Fostering a Healthy Relationship with Food (A Dietitian’s Perspective)
As you can imagine, it is often difficult to “enjoy” food when your mind quickly generates a nutrition fact label for every meal you sit down to. And I’ll be honest, in the early days of my dietetic training this was a challenge. I was far too focused on the fat content of the food, and couldn’t bring myself to order much more than a salad at a restaurant. For many dietitians out there, being an expert on food can become your own worst enemy. It’s true when I say ALL of us are bombarded with way too many health claims and recommendations on what we SHOULD eat.
Discerning through this information overload and understanding what is truly best for you can be hard. Over the past few years, I think my relationship with food (along with my understanding of nutrition) has grown much stronger. I’d love to share a few “gems” I have discovered along the way:
1) We all need a little fat to survive.
Like I said, I was a little fat phobic in the early days of my education. I would attempt to fill myself with low fat, carbohydrate rich snacks and wonder why I had an insatiable appetite. Only 3o minutes to 1 hour after a meal, I would find myself needing to eat again. Now, I don’t measure the oil that goes into my pan. I enjoy 2% yogurt. I understand that sometimes I want to use cream in a dish instead of evaporated milk. By including an appropriate amount of fat in my diet, I feel my intake has instead decreased overall. Key point: I’m not saying that we should load our diets with fat, but a little incorporated into our meals and snacks is important.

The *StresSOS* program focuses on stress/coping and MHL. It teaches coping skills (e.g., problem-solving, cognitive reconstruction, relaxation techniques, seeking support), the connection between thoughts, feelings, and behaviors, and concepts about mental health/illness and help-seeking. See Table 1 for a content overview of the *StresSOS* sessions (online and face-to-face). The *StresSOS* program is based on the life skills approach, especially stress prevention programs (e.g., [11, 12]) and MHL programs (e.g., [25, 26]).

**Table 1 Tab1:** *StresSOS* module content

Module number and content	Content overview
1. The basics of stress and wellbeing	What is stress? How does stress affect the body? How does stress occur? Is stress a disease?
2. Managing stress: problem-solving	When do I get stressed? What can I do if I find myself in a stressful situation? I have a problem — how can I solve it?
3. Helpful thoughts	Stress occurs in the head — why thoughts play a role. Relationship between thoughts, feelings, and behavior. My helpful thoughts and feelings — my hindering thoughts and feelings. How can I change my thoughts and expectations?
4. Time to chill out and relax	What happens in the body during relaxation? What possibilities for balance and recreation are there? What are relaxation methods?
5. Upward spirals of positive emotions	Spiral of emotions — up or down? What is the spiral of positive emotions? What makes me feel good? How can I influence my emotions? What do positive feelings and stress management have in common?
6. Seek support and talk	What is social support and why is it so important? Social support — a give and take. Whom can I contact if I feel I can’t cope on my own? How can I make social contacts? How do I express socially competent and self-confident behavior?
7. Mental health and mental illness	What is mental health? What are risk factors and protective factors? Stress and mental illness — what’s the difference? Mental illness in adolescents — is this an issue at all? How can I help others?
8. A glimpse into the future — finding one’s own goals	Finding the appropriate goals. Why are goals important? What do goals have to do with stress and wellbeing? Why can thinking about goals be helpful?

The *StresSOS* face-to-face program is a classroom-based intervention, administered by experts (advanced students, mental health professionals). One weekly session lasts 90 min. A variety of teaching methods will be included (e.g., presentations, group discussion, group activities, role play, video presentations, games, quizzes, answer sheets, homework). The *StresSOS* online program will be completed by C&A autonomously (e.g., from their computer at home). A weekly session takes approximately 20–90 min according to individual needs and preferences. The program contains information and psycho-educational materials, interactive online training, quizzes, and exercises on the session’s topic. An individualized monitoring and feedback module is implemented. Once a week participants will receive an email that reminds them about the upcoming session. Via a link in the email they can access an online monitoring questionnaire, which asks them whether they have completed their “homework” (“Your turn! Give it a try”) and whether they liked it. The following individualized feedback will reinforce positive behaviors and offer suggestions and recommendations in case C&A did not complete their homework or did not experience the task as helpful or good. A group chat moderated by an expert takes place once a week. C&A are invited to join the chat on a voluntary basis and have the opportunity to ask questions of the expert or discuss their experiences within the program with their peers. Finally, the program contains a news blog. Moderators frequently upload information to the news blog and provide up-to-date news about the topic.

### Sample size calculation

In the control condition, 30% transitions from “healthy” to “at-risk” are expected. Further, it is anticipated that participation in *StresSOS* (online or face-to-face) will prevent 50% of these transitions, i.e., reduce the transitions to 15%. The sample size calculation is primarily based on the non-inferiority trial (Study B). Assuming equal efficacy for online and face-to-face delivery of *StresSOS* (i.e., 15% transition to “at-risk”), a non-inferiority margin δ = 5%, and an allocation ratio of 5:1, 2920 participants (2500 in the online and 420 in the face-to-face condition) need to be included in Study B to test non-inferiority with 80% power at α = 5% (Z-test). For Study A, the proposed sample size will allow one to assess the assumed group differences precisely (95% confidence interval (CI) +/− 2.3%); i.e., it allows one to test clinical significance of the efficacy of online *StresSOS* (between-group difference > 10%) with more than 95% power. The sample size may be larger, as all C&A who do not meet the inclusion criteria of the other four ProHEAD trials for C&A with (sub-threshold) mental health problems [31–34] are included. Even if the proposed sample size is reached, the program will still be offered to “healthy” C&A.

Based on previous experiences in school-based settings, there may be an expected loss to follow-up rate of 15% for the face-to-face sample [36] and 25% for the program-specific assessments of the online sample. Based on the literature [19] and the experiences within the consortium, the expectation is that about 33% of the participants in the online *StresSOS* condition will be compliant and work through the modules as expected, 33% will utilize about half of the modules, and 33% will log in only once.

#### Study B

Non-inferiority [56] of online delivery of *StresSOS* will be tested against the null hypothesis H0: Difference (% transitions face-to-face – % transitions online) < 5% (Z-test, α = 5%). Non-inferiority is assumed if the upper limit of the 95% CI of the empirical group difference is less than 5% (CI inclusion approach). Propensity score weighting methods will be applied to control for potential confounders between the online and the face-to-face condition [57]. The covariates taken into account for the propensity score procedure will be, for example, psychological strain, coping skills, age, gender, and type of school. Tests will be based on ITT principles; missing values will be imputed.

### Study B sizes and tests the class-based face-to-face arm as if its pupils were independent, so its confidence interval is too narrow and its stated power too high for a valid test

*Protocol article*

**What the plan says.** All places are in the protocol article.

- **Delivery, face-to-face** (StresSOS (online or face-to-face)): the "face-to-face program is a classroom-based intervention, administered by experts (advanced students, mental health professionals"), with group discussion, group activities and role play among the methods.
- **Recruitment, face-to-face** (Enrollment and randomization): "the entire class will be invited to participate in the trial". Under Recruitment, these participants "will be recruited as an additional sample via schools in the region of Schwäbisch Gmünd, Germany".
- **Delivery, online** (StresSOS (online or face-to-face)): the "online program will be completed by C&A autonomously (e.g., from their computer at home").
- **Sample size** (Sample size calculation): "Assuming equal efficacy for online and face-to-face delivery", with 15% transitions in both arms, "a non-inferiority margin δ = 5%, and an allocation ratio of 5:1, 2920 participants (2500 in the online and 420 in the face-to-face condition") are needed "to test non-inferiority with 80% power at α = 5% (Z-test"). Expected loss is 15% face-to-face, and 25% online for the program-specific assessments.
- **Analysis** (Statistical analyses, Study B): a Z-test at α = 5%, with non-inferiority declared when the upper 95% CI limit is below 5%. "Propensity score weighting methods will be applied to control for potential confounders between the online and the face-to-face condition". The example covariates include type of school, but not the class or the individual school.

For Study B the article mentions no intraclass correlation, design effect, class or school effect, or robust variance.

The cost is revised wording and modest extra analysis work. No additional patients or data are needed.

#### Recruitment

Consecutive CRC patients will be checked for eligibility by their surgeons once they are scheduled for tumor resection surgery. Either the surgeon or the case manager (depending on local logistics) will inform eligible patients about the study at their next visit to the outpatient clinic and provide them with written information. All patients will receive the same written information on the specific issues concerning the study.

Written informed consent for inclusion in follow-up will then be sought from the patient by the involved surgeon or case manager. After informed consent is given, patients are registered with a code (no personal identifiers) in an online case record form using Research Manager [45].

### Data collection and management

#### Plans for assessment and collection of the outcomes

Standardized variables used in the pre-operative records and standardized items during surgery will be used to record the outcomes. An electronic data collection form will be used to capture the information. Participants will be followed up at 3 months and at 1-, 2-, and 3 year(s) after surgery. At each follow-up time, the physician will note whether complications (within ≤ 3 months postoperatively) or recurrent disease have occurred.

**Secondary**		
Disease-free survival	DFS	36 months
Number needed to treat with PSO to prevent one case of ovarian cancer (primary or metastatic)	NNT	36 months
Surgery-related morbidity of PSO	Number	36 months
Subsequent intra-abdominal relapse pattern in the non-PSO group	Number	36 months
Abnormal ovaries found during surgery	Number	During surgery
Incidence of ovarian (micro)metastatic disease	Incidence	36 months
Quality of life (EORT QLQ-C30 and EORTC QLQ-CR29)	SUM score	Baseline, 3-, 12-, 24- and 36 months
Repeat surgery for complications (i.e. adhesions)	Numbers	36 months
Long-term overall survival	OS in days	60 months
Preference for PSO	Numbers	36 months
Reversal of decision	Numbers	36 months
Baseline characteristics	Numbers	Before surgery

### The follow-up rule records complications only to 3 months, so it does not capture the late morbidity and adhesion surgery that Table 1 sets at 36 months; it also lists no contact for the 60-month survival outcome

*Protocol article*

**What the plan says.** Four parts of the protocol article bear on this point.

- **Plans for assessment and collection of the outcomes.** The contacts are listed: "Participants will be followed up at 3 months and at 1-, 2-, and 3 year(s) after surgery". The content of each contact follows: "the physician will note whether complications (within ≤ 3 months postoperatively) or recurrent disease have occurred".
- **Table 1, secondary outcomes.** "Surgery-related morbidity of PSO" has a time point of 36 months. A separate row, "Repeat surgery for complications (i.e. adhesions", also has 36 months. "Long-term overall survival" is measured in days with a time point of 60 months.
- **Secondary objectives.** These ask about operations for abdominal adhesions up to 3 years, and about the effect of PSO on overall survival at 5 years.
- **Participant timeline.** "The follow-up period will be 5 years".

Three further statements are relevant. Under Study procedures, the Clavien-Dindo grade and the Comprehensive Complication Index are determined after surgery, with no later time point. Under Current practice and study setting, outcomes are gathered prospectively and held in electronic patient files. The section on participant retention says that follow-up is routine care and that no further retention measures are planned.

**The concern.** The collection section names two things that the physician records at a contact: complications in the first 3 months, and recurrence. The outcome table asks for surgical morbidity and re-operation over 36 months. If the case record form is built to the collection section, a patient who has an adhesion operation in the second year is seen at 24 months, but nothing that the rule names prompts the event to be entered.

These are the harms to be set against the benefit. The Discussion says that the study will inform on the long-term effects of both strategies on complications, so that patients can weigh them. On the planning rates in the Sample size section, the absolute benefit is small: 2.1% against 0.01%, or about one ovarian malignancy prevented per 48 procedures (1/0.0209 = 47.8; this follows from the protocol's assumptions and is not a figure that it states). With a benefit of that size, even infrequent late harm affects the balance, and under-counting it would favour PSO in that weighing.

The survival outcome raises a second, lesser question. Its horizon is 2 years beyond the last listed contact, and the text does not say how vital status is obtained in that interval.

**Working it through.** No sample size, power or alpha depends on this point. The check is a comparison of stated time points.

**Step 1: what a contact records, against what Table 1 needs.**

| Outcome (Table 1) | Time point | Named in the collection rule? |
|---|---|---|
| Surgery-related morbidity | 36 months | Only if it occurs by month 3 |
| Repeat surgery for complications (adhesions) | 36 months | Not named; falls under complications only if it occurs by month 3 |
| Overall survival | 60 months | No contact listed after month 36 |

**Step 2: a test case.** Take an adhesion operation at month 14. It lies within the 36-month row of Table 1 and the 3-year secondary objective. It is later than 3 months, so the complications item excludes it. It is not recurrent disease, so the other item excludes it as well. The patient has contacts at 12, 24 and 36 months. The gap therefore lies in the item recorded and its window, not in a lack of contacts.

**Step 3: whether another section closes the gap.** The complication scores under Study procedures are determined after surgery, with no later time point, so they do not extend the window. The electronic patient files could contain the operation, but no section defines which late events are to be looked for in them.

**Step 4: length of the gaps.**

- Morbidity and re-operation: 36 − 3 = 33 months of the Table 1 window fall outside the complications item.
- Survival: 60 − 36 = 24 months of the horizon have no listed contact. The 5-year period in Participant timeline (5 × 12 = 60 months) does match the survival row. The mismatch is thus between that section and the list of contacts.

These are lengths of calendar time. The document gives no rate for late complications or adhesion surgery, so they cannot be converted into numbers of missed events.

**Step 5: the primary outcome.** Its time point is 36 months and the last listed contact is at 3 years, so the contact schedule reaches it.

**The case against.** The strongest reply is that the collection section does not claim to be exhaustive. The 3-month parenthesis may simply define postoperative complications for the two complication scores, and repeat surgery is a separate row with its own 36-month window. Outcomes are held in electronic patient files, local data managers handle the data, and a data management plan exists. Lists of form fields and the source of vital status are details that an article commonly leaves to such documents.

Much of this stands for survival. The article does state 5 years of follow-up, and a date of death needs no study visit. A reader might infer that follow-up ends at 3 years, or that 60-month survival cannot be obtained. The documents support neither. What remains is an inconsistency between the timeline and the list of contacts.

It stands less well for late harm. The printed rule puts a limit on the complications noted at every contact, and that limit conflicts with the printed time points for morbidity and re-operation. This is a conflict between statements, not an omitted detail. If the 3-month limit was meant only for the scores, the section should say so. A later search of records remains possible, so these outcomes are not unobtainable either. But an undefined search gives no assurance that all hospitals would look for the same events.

2) Salads at restaurants can often be worse than what you really want to order.
This isn’t a message to go out and order a double cheeseburger with bottomless french fries. What I want to point out is that the portion size offered at a restaurant is often the larger problem. Salads in restaurants are often huge, and loaded with dense ingredients and dressing. My friend Betsy and I have spent numerous “dates” together while our guys had their noses in a textbook. We love to share a dish, and I’ll admit, we do often order fries instead of salad. Key point: Portions matter, as well as the frequency which you eat out. If you eat food outside the home more than once a week, you need to be a little bit more careful.Cobb Salad
3) Just because a food is healthy, it doesn’t mean you eat unlimited quantities of it.
I’m going to use the example of baked chips. Baked chips are lower in calories than their regular counterpart and therefore are considered a better choice. However, eating an entire bag of baked chips is going to negate this principle. If you know you are going to do this, buy the regular variety, and control your portion.
Understand that we all need a treat sometimes, and sometimes the treat needs to be full fat ice cream or (my guilty pleasure) kettle cooked chips. Key point: It’s OK to indulge occasionally. Watch your portion, and don’t feel guilty about doing it.
4) Listen to your body and identify your type of hunger.
This is a great tip I learned from one of my experienced colleagues at a previous position. Ask yourself this, what type of hunger are you feeling? Is it mouth hunger (a craving for the taste of food)? Is it heart hunger (eating because you are depressed or bored; aka emotional eating)? Or, is it stomach hunger (the actual need to eat food because you are truly hungry)? If it’s not stomach hunger, move onto doing something else.
In most cases, we eat when we are bored or crave the taste of food. Key point: Listen to your body. Trust your ability to understand when you need to eat. If you are hungry, feed it.